This section describes two methods for checking the primality of an
integer $n$, one with order of growth
$\Theta(\sqrt{n})$, and a
probabilistic

algorithm with order of growth
$\Theta(\log n)$. The exercises at the end of
this section suggest programming projects based on these algorithms.

Since ancient times, mathematicians have been fascinated by problems concerning prime numbers, and many people have worked on the problem of determining ways to test if numbers are prime. One way to test if a number is prime is to find the number's divisors. The following program finds the smallest integral divisor (greater than 1) of a given number $n$. It does this in a straightforward way, by testing $n$ for divisibility by successive integers starting with 2.

function smallest_divisor(n) { return find_divisor(n, 2); } function find_divisor(n, test_divisor) { return square(test_divisor) > n ? n : divides(test_divisor, n) ? test_divisor : find_divisor(n, test_divisor + 1); } function divides(a, b) { return b % a === 0; }

We can test whether a number is prime as follows: $n$ is prime if and only if $n$ is its own smallest divisor.

function is_prime(n) { return n === smallest_divisor(n); }

The end test for
`find_divisor`
is based on the fact that if $n$ is not prime it
must have a divisor less than or equal to
$\sqrt{n}$.[1]
This means that the algorithm need only test divisors between 1 and
$\sqrt{n}$. Consequently, the number of steps
required to identify $n$ as prime will have order
of growth $\Theta(\sqrt{n})$.

The $\Theta(\log n)$ primality test is based on a result from number theory known as Fermat's Little Theorem.[2]

**Fermat's Little Theorem:**
If $n$ is a prime number and
$a$ is any positive integer less than
$n$, then $a$ raised
to the $n$th power is congruent to
$a$ modulo $n$.

If $n$ is not prime, then, in general, most of the numbers $a < n$ will not satisfy the above relation. This leads to the following algorithm for testing primality: Given a number $n$, pick a random number $a < n$ and compute the remainder of $a^n$ modulo $n$. If the result is not equal to $a$, then $n$ is certainly not prime. If it is $a$, then chances are good that $n$ is prime. Now pick another random number $a$ and test it with the same method. If it also satisfies the equation, then we can be even more confident that $n$ is prime. By trying more and more values of $a$, we can increase our confidence in the result. This algorithm is known as the Fermat test.

To implement the Fermat test, we need a function that computes the exponential of a number modulo another number:

function expmod(base, exp, m) { return exp === 0 ? 1 : is_even(exp) ? square(expmod(base, exp / 2, m)) % m : (base * expmod(base, exp - 1, m)) % m; }

This is very similar to the
`fast_expt`
function
of section 1.2.4. It uses successive
squaring, so that the number of steps grows logarithmically with the
exponent.[3]

The Fermat test is performed by choosing at random a number
$a$ between 1 and
$n-1$ inclusive and checking whether the remainder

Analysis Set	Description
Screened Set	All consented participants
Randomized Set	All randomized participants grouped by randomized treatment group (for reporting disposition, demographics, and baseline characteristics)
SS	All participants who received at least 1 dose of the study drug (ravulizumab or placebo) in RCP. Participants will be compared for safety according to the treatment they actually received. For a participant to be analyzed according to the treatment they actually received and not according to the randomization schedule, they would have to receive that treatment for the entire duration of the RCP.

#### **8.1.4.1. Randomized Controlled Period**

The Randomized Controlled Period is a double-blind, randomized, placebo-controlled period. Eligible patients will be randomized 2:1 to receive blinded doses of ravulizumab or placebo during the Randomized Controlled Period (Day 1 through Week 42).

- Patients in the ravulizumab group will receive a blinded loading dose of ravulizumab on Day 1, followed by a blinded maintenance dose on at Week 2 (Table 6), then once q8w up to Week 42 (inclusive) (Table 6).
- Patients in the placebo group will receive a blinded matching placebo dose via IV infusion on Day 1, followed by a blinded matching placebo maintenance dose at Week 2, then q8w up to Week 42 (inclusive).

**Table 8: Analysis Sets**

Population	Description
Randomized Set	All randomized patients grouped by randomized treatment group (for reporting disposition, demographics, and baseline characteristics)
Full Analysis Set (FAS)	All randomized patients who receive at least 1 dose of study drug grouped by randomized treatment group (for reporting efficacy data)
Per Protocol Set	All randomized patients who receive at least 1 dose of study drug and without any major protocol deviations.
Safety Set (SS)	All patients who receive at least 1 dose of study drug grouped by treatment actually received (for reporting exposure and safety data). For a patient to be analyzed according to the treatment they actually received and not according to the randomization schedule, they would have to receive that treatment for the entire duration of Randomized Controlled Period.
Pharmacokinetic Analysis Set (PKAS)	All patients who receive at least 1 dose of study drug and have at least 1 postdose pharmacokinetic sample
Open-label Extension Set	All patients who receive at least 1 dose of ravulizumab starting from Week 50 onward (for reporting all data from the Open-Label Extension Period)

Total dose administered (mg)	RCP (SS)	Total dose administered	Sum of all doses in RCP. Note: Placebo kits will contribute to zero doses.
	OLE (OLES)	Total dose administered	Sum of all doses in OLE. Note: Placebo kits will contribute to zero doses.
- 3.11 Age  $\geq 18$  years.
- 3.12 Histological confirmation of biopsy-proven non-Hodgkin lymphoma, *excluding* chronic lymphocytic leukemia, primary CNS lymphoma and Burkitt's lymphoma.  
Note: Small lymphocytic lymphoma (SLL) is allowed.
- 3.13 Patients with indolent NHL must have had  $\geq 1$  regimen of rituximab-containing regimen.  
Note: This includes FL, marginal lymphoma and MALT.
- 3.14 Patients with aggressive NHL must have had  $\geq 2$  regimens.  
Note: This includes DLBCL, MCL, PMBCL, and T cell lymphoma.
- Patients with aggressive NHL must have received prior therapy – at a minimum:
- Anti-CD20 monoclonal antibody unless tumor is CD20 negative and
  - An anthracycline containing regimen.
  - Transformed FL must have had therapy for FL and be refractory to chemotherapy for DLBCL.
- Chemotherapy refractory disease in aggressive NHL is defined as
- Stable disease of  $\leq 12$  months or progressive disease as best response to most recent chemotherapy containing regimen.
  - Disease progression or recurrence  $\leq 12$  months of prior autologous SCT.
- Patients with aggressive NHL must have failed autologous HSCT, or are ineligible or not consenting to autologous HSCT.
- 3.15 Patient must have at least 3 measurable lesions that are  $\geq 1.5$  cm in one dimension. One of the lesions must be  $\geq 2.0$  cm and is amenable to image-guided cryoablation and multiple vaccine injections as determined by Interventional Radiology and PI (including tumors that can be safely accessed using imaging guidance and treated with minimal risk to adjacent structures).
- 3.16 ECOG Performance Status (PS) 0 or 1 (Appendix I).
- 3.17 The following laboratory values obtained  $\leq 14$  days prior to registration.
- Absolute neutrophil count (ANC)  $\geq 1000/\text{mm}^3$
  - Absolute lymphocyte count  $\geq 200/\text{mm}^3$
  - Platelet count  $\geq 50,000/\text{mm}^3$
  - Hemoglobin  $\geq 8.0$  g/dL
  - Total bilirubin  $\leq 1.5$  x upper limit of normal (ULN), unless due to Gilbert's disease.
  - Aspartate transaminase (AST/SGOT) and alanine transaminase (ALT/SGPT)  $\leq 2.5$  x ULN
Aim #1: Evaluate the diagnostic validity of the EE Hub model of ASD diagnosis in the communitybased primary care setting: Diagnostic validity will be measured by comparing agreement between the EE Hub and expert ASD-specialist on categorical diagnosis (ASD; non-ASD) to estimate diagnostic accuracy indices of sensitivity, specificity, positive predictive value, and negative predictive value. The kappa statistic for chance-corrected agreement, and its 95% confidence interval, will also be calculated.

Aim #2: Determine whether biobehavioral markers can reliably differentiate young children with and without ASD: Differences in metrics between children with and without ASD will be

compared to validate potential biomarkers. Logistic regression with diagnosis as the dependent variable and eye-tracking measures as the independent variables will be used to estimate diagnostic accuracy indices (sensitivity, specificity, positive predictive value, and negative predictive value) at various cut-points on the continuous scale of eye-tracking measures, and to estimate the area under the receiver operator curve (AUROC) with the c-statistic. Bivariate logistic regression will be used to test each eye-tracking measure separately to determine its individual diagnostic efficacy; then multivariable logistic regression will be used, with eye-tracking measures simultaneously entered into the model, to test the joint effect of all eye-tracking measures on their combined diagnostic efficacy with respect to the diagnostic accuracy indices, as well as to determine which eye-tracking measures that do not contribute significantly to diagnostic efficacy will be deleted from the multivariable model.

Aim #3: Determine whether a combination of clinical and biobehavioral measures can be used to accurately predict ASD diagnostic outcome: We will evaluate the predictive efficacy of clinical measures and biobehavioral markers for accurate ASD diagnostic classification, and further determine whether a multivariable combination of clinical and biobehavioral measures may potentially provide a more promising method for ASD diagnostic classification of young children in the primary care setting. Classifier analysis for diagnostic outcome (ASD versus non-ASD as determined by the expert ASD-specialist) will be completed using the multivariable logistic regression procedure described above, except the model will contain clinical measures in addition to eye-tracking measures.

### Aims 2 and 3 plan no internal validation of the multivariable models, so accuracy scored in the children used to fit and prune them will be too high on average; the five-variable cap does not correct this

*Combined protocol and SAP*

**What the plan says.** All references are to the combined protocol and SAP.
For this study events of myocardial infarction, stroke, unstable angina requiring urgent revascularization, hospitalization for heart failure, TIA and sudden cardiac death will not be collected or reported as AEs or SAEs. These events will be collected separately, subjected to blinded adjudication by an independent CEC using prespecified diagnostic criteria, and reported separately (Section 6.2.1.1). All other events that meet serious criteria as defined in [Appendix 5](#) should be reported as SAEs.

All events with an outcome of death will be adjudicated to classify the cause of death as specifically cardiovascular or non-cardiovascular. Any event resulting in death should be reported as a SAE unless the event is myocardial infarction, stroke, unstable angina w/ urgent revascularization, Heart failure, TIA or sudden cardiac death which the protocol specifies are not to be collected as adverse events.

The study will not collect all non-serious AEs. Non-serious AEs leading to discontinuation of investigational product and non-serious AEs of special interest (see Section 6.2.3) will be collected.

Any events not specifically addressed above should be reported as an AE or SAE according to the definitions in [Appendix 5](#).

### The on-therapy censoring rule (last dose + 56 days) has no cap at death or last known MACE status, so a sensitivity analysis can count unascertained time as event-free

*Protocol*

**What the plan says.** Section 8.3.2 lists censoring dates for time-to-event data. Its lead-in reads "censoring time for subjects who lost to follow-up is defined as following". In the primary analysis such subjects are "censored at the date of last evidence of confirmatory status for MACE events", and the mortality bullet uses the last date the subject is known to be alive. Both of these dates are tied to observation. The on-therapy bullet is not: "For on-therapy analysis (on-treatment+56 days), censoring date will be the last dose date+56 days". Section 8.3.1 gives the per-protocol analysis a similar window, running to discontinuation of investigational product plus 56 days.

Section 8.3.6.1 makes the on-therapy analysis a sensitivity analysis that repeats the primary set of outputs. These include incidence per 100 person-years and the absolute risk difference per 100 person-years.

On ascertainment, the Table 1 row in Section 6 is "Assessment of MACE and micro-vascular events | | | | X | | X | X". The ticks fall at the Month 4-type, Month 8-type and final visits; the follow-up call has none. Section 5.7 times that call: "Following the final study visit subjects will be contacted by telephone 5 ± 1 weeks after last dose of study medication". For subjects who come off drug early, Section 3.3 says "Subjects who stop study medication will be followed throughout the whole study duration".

modulo $n$ of the
$n$th power of $a$ is
equal to $a$. The random number
$a$ is chosen using the
function
`random`, which we assume
our JavaScript environment defines as a primitive function.
The function `random`
returns a nonnegative integer less than its integer input. Hence, to obtain
a random number between 1 and $n-1$, we call
`random` with an input of
$n-1$ and add 1 to the result:

function fermat_test(n) { function try_it(a) { return expmod(a, n, n) === a; } return try_it(1 + random(n - 1)); }

The following function runs the test a given number of times, as specified by a parameter. Its value is true if the test succeeds every time, and false otherwise.

function fast_is_prime(n, times) { return times === 0 ? true : fermat_test(n) ? fast_is_prime(n, times - 1) : false; }

The Fermat test differs in character from most familiar algorithms, in which one computes an answer that is guaranteed to be correct. Here, the answer obtained is only probably correct. More precisely, if $n$ ever fails the Fermat test, we can be certain that $n$ is not prime. But the fact that $n$ passes the test, while an extremely strong indication, is still not a guarantee that $n$ is prime. What we would like to say is that for any number $n$, if we perform the test enough times and find that $n$ always passes the test, then the probability of error in our primality test can be made as small as we like.

Unfortunately, this assertion is not quite correct. There do exist numbers that fool the Fermat test: numbers $n$ that are not prime and yet have the property that $a^n$ is congruent to $a$ modulo $n$ for all integers $a < n$. Such numbers are extremely rare, so the Fermat test is quite reliable in practice.[4]

There are variations of the Fermat test that cannot be fooled. In these tests, as with the Fermat method, one tests the primality of an integer $n$ by choosing a random integer $a < n$ and checking some condition that depends upon $n$ and $a$. (See exercise 1.28 for an example of such a test.) On the other hand, in contrast to the Fermat test, one can prove that, for any $n$, the condition does not hold for most of the integers $a < n$ unless $n$ is prime. Thus, if $n$ passes the test for some random choice of $a$, the chances are better than even that $n$ is prime. If $n$ passes the test for two random choices of $a$, the chances are better than 3 out of 4 that $n$ is prime. By running the test with more and more randomly chosen values of $a$ we can make the probability of error as small as we like.

The existence of tests for which one can prove that the chance of error
becomes arbitrarily small has sparked interest in algorithms of this type,
which have come to be known as *probabilistic algorithms*. There is
a great deal of research activity in this area, and probabilistic algorithms
have been fruitfully applied to many fields.[5]

smallest_divisor(199); // smallest_divisor(1999); // smallest_divisor(19999);